I take my hat off to all the machinery exhibitors who show their wares at the Ottawa Valley Farm Show (OVFS). Taking huge farm equipment to Ottawa, getting it parked inside the building and then taking it home after the three-day show is a huge undertaking. And who do you see sitting up in a $750,000 combine or in a $400,000 tractor? Well, school kids of course. Where else can parents take their kids and have them sit high up in a high-tech gigantic polished showroom machine or on a small utility tractor?
A former county warden from the London area, who is also a farmer, told me the show is much bigger and better than the London Farm Show. It was his first visit to the Ottawa show and he was very impressed. He said the London show has machinery in two smaller buildings. “This is great, everything is under one roof,” he said. “And parking is right on site.”
Let’s compare the two spring farm shows both held in March. The London Farm Show is sponsored by Farm Credit Corporation. It’s held March 7-9. It’s billed as the largest spring farm show in Eastern Canada. Is it really? It has 320 exhibitors, 30 fewer than OVFS. Admission is higher at $16 ($13 for seniors), compared to Ottawa (online tickets $9 or $12 at the door). There’s no parking onsite in London. Free shuttle buses pick folks up at a number of places in London. London has numerous educational seminars. One of the featured speakers is Moe Agostino, well known for his grain marketing talks. But the London show doesn’t have a championship seed, feed and forage show, which Ottawa is well known for.
The OVFS is the place to talk to representatives from seed, feed, fertilizer and chemical companies, financial institutions, anything ag high-tech, anything farming, and all the major machinery companies are under one roof at the 150,000 square-ft. EY Centre on Uplands Drive adjacent to Ottawa International Airport. Farmers Forum newspaper has a booth at the show, as do the other agricultural publications.
I was intrigued by a very complex vertical tillage machine. Curious about the price, I was told it’s around $150,000 and it would take a 300-horsepower tractor to pull it.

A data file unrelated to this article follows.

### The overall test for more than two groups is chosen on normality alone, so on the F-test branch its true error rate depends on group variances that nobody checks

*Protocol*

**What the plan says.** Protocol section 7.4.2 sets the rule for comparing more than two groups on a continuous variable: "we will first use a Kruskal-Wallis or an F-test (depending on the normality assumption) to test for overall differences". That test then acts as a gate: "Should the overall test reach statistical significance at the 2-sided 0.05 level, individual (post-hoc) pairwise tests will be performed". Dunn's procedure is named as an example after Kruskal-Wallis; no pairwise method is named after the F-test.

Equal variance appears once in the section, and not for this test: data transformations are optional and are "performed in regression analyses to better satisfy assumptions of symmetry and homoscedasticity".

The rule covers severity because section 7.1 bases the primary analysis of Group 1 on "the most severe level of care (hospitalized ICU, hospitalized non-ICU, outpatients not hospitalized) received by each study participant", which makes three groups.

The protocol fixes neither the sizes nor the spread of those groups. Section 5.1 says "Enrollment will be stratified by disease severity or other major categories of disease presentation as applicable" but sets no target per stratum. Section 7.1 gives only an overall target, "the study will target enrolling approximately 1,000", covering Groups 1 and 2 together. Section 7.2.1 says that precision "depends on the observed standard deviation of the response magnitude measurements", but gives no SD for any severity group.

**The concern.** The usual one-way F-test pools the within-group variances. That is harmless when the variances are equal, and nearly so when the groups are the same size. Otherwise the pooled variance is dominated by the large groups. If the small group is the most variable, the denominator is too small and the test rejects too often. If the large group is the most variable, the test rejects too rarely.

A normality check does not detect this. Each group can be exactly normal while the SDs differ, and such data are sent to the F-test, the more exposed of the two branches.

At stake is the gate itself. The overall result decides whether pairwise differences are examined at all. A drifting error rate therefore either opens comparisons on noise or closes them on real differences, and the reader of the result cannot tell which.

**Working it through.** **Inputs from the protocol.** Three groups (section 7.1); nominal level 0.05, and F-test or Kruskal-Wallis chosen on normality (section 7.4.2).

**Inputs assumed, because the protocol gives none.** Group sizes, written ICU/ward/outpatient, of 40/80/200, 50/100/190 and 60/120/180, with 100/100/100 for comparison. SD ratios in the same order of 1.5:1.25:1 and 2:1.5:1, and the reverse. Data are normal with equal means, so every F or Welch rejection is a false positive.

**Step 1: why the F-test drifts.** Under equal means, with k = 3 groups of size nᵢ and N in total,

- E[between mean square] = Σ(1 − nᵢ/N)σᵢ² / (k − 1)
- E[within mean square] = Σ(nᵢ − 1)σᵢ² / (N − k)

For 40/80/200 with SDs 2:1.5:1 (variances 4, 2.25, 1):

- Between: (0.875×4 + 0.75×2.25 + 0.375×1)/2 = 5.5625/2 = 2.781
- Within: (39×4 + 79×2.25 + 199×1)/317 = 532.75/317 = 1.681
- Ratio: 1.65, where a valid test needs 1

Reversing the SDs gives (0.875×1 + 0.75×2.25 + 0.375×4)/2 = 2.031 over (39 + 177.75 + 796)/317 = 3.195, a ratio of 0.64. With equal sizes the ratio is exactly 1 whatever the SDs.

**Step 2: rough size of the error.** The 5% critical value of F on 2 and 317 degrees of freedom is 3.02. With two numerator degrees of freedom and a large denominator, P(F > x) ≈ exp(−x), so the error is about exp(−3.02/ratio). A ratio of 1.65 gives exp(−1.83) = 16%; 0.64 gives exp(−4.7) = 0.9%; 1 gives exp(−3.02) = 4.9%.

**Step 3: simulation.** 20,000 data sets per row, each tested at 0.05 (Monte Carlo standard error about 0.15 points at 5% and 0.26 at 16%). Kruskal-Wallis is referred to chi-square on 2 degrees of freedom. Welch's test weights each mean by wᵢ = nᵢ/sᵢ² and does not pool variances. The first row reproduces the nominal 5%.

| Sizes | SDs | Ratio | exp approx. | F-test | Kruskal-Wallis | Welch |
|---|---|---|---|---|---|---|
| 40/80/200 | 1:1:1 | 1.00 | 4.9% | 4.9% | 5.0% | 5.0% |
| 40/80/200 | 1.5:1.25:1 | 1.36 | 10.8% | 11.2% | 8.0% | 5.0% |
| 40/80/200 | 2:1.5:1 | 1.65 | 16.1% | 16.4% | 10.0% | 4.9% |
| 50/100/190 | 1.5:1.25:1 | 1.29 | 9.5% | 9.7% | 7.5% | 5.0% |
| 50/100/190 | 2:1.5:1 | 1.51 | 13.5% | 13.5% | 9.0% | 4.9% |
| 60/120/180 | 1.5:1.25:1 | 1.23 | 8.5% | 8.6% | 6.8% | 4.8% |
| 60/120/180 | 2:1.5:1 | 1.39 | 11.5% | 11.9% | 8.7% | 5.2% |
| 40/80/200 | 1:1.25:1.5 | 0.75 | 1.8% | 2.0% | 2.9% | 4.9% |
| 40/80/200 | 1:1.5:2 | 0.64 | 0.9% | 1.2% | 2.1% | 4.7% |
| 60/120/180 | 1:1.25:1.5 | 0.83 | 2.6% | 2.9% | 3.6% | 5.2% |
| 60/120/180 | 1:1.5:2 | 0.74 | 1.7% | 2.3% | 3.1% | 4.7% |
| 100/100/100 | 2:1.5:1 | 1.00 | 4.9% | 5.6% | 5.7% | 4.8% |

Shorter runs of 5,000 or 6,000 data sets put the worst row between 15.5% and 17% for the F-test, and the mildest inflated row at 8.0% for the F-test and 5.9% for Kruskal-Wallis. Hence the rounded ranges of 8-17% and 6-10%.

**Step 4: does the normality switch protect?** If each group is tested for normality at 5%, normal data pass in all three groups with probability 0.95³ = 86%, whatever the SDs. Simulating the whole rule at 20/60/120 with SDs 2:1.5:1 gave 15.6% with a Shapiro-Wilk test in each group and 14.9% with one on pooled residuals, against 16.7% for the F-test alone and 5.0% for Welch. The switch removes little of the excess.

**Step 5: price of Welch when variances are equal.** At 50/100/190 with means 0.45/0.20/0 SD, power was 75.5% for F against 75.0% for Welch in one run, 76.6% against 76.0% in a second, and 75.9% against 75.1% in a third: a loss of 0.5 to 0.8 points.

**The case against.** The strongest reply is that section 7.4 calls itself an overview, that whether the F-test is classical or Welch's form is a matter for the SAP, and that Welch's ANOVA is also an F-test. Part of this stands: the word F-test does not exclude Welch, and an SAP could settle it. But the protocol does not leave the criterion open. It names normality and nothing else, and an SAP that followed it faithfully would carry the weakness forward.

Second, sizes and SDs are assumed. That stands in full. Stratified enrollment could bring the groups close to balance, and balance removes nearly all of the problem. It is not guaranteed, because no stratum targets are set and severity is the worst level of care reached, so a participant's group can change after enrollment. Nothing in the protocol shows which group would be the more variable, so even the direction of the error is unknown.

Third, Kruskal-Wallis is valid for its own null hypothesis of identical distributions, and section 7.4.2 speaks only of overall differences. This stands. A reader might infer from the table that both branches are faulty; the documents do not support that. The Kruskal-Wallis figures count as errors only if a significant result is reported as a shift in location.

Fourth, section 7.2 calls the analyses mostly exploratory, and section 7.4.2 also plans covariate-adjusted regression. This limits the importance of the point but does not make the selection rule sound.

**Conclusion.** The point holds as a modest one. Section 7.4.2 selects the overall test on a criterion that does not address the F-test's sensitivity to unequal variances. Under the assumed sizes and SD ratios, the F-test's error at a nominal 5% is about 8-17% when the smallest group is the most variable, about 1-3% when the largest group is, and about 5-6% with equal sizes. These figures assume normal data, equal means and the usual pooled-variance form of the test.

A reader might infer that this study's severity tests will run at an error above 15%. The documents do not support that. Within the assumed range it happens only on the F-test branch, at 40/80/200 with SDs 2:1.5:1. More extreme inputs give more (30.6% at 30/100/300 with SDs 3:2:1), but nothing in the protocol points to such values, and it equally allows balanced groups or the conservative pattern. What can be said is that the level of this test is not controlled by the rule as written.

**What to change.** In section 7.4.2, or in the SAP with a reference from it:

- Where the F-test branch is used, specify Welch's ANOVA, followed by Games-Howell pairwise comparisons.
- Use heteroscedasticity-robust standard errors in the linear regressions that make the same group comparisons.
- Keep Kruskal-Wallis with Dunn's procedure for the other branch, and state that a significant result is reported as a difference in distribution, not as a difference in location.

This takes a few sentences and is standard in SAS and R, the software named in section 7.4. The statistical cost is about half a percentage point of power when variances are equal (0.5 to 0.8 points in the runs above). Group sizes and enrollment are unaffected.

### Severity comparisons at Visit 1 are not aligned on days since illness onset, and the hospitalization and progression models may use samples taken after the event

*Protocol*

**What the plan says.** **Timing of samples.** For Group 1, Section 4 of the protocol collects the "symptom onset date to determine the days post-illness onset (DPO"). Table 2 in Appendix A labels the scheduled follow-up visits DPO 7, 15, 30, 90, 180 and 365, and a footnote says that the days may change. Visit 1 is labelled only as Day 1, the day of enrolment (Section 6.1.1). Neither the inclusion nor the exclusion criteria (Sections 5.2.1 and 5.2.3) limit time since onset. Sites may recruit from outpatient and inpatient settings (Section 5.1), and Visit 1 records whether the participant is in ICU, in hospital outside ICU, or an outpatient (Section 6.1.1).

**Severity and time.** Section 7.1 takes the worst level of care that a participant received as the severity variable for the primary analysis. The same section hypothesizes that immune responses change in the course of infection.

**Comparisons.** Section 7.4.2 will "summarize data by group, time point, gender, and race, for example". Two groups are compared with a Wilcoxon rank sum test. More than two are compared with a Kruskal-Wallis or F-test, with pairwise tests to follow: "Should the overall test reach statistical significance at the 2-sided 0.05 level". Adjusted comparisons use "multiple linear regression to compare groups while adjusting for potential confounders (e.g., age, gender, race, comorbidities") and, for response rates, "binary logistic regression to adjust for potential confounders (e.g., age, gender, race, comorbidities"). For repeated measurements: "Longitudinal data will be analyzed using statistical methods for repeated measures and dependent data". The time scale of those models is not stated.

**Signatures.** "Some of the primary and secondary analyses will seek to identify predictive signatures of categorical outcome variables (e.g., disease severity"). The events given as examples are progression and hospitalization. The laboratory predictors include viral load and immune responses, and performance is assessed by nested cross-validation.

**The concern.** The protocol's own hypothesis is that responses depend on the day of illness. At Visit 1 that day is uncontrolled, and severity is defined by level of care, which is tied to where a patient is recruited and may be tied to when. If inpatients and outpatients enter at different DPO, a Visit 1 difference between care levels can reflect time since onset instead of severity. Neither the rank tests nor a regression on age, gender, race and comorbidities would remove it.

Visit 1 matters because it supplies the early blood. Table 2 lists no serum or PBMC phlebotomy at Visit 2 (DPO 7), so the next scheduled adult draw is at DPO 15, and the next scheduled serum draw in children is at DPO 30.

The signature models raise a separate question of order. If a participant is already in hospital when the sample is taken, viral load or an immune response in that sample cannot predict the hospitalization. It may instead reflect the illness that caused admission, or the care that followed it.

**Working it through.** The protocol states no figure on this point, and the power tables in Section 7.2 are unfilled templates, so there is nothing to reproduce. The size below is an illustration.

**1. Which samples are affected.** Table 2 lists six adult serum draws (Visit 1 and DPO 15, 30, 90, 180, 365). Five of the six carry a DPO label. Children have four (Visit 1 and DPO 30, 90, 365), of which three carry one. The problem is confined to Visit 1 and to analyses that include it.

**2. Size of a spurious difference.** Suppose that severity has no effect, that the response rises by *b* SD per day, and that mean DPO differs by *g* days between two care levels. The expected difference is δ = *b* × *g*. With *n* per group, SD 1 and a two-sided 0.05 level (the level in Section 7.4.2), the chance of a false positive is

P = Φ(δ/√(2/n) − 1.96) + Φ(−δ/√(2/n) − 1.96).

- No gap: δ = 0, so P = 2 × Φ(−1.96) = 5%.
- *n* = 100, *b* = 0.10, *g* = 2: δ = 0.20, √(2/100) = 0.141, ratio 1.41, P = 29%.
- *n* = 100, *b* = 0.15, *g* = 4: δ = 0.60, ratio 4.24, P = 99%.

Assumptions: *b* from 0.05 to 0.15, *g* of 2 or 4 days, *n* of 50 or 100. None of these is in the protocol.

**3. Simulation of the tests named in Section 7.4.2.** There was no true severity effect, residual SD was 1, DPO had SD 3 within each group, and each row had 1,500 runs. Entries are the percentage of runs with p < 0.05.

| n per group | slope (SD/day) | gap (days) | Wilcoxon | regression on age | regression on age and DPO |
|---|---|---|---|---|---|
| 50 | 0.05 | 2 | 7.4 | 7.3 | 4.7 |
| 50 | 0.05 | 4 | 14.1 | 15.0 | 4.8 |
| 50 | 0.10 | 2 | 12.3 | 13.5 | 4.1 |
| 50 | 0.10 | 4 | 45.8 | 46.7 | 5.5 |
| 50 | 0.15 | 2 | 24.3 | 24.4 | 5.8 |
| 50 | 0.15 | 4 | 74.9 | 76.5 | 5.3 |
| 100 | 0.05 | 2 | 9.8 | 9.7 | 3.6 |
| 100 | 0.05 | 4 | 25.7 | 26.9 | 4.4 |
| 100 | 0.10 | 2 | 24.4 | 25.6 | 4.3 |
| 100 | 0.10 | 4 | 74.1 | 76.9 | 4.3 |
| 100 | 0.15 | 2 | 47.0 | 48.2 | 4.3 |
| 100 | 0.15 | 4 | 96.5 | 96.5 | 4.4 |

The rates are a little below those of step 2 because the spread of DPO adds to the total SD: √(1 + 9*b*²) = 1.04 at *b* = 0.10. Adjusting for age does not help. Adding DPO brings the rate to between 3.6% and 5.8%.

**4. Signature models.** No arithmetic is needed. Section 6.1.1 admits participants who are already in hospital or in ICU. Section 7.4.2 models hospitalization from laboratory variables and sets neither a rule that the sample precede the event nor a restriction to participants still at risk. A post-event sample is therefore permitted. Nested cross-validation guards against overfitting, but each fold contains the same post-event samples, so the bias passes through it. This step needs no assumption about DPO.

The OVFS is Ontario’s longest running agricultural trade show. From the beginning, it has been organized by farmers for farmers on a non-profit basis. The OVFS traces those humble beginnings back to 1927, to the Town of Renfrew.
It was there that the newly formed Ottawa Valley Seed Growers Association sponsored its first local seed fair at Renfrew Collegiate high school. The primary objective was consistent with today’s main purpose: To assist in producing, grading, selling and distributing high class and registered seed.
The OVFS championship seed, feed and forage show is an annual event at the OVFS and is a very classy one. It is the championship show for Eastern Ontario and Western Quebec. To qualify for entry, the exhibits must be approved and entered by a county seed show, or the Ottawa Valley Seed, Feed and Forage Championship Show committee.
Competition is open to those in the following counties: Argenteuil, Carleton, Dundas, Frontenac, Gatineau, Glengarry, Grenville, Hastings, Labelle, Lachute, Lanark, Leeds, Lennox & Addington, Papineau, Pontiac, Prescott, Prince Edward, Renfrew, Russell & Stormont.
All exhibits must have been exhibited at a county or district Seed Show in 2018. If the county or district does not have a seed show, the exhibits must be approved and entered by the local Soil and Crop Improvement Association and only qualifying entries are forwarded to the championship show in Ottawa.
I have been an exhibitor at the show since the early 1970s, entering in the hay classes. It’s a stiff competition and a prodigious challenge. It’s one of the reasons I attend the show every year.
Maynard van der Galien is a Renfrew-area crop farmer. He placed first in legume hay at the farm show this year.